Influential Iowa Republicans overwhelmingly say the Republican National Convention was a success, but most only had tepid agreement about how well the GOP did in a few key areas, including defining presidential nominee Mitt Romney and appealing to the middle class, according to Patch's latest Red Iowa survey.
While 44 percent of respondents strongly agreed that the convention did a good job of defining Romney in a way that will help him win November's election, another 51 percent only somewhat agreed and 5 percent somewhat disagreed.
Many of the Republican respondents appeared to put partisanship aside when it came to their analysis of the Democratic National Convention. Forty percent of respondents somewhat agreed that the DNC successfully defined President Barack Obama in a way that that will lead him to victory. Of course, another 55 percent either strongly or somewhat disagreed.
The 41 Republicans responding to the Red Iowa survey are a mix of current and former office holders, party leaders, candidates and activists. The survey was inspired by academic research that showed endorsements by party "actors" at all levels are a critical leading indicator of primary presidential elections.
Red Iowa looks at the mood of influential Republicans as campaigning for the general election approaches. Those who agree to take part in the survey are noted below, but individual answers are kept confidential. Patch also runs Blue Iowa, our survey of influential state Democrats.
Call for comment: What is your takeaway from the Democratic and GOP conventions?
The survey, conducted last week, also found Republicans in agreement that the RNC did a good job firing up the base to turn out the vote to defeat President Obama.
Forty-five percent of participants either strongly agreed the RNC fired up the base, while 50 percent somewhat agreed. When looking at the DNC, 35 percent strongly agreed in the success of firing up the base to re-elect Obama while 30 percent somewhat agreed.
National polls suggest that Obama came out of the convention with a bounce, while Romney didn't fall but didn't get a bump. A New York Times blog analysis show Romney getting a short spike, while Obama got an extended bump.
One key demographic both parties are trying to tap is the middle class. According to the Red Iowa survey, The RNC was more successful in its appeal to the middle class than the DNC, but it was far from a confident endorsement. Sixty percent of respondents somewhat agreed that the RNC had appealed to the middle class.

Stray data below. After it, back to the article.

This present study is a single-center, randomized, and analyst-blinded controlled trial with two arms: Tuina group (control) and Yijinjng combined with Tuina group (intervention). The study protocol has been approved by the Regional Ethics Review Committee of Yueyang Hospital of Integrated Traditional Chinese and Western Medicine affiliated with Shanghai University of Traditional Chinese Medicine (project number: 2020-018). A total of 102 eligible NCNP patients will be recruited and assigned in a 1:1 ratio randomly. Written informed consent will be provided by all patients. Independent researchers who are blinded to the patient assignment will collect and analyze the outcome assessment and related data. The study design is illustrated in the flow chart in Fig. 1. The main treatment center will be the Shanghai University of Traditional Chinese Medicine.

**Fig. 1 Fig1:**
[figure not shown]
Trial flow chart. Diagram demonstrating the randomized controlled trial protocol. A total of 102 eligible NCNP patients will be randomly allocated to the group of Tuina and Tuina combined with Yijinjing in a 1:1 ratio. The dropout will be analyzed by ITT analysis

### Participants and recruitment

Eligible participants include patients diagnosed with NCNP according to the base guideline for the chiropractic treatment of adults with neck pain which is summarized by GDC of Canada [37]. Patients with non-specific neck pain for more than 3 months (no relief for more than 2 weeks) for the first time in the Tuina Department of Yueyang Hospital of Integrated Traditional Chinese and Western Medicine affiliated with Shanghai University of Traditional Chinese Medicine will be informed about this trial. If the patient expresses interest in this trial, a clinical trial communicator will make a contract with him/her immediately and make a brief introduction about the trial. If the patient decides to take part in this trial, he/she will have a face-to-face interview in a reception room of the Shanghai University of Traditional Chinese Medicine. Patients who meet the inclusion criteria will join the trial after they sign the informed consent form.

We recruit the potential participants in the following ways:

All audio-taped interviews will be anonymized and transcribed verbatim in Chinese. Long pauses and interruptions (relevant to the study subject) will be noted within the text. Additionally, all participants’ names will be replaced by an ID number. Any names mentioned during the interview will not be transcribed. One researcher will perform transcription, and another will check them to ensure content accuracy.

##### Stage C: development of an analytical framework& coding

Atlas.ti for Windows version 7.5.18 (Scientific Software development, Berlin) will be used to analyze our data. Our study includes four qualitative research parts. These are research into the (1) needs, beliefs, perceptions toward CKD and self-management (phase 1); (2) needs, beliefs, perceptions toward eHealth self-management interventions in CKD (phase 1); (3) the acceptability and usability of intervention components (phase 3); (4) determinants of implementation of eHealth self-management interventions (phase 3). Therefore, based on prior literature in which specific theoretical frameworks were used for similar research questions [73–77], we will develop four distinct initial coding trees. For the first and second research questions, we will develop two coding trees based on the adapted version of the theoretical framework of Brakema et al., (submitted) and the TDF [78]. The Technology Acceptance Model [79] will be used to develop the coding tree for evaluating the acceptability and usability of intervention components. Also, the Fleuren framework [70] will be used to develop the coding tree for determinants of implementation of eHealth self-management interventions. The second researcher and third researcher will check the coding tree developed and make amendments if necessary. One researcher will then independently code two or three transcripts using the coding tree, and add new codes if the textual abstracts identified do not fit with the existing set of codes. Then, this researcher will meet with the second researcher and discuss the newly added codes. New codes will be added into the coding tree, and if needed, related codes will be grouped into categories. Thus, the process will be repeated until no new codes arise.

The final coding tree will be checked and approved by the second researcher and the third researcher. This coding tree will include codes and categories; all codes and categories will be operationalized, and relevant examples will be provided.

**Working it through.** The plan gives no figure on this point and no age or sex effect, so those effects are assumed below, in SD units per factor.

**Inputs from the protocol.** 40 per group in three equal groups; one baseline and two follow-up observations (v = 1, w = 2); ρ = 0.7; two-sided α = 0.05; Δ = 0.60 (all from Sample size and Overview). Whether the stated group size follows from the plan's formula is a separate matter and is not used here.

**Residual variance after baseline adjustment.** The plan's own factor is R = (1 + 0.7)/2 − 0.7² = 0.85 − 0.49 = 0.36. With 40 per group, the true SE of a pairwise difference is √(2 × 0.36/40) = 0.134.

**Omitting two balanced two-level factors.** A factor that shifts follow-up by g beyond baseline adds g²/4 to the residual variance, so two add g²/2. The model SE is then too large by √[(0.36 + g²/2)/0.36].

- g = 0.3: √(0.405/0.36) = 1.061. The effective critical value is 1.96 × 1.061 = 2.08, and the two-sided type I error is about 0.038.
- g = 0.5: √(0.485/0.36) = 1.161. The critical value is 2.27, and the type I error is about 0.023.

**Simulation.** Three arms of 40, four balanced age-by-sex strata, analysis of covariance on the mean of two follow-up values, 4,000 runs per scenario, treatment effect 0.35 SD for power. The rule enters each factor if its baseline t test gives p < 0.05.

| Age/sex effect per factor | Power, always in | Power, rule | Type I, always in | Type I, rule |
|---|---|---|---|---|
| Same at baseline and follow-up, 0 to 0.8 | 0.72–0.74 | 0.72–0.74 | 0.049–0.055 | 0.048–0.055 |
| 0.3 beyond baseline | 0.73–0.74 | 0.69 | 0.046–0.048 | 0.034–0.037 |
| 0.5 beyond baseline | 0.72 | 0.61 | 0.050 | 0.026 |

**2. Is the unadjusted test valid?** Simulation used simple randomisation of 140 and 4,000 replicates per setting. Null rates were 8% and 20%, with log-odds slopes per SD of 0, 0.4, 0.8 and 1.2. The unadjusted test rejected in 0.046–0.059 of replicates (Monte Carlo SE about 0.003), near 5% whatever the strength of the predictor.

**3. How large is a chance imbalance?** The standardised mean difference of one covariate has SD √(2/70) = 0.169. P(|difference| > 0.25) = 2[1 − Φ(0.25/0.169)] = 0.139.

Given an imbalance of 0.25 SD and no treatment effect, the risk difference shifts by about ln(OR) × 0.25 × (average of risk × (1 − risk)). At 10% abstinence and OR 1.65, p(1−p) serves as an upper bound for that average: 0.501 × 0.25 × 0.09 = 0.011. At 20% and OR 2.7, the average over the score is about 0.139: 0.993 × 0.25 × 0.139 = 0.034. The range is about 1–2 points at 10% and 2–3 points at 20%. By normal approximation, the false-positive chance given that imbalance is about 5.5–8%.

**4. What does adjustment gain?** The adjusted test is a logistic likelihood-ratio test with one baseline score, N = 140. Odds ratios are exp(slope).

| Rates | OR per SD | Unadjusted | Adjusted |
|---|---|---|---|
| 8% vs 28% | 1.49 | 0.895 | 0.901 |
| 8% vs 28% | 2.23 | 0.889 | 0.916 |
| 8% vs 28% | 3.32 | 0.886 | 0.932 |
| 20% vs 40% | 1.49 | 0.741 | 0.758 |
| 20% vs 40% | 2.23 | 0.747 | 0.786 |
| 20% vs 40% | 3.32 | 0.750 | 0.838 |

Half as many, 30 percent, somewhat agreed that the Democrats appealed to the middle class, while 43 percent somewhat disagreed.
Meanwhile, takeaways from the conventions are across the board.
Clint Eastwood got a couple nods for the RNC.
"Clint Eastwood unvetted was terrific," one person wrote.
A mix of positive and negative words were used to describe the RNC: "soft," "scripted," "adequate," "invigorating," and "inspirational."
"Renewed energy but still not clear how we are going to turn America around," one person submitted.
Another, said the RNC highlighted a "schism" within the Republican Party.
More negative than positive about the DNC. "Lies," several people wrote. "God-less," "anti-American," and "fluff," other wrote. However, some clearly were impressed with former President Clinton.
"Clinton may have sealed the deal for Obama's re-election," one person wrote.
Patch will have the response from Democrats in the Blue Iowa survey later this week.
Participants in Red Iowa and Blue Iowa are noted, but their answers are kept confidential.
If you’d like to take part in either survey, contact Iowa Regional Editor Todd Richissin at firstname.lastname@example.org.
Red Iowa Roster: State Sen. Jack Whitver, Randy Munson, Amanda Freel, Steve Boal, State Rep. Kevin Koester, Carmine Boal, Rick Hermann, Wade Steenhoek, Skye Alison, Mike St. Clair, Jeremy Davis, Cory Adams, Chad Steenhoek, Rick Sanders, Ronald Stenstrom, Mike Nolan, Marilyn Krocheski, Karen Svede, Paul Fell, James Wilson, Dusty Juhl, Elizabeth Kuennen, Robert White, Jeff Angelo, George Forbes, Darrow Uhlenhopp, Jacqui Norman, Ben Rittgers, Randy Yontz, Chad Airhart, Isaiah McGee, Shane Blanchard, Rob Taylor, Jon McAvoy, Mike Elam, Chris McLinden, Arleigh Clemens, Deb Thornton, Cynthia Michel, William Keettel, Natalie Ginty, Debra Derksen, Irene Chalmers-Neubauer, Roger Anderson, Leah Adams, Tim Hagle, Jim Sandager, Polk County Supervisor Robert Brownell, Charles Schneider, Mary Kramer, Jim Aipperspach, Steve Gaer, Eric Woolson, Gregory Hudson, Gary Kirke, Westside Conservative Club Founder Paul Zietlow, State Rep. Scott Raecker, Jacob Chapman, Jill Ellsworth, Polk County Supervisor E.J. Giovannetti, Paula Dierenfeld, Urbandale City Councilman Creighton Cox, Andy Christenson, Connie Schmett, Will Rogers, Matt Nolan, Paul French, Kathy French, Judd Saul, Greg Tagtow, Mac McDonald.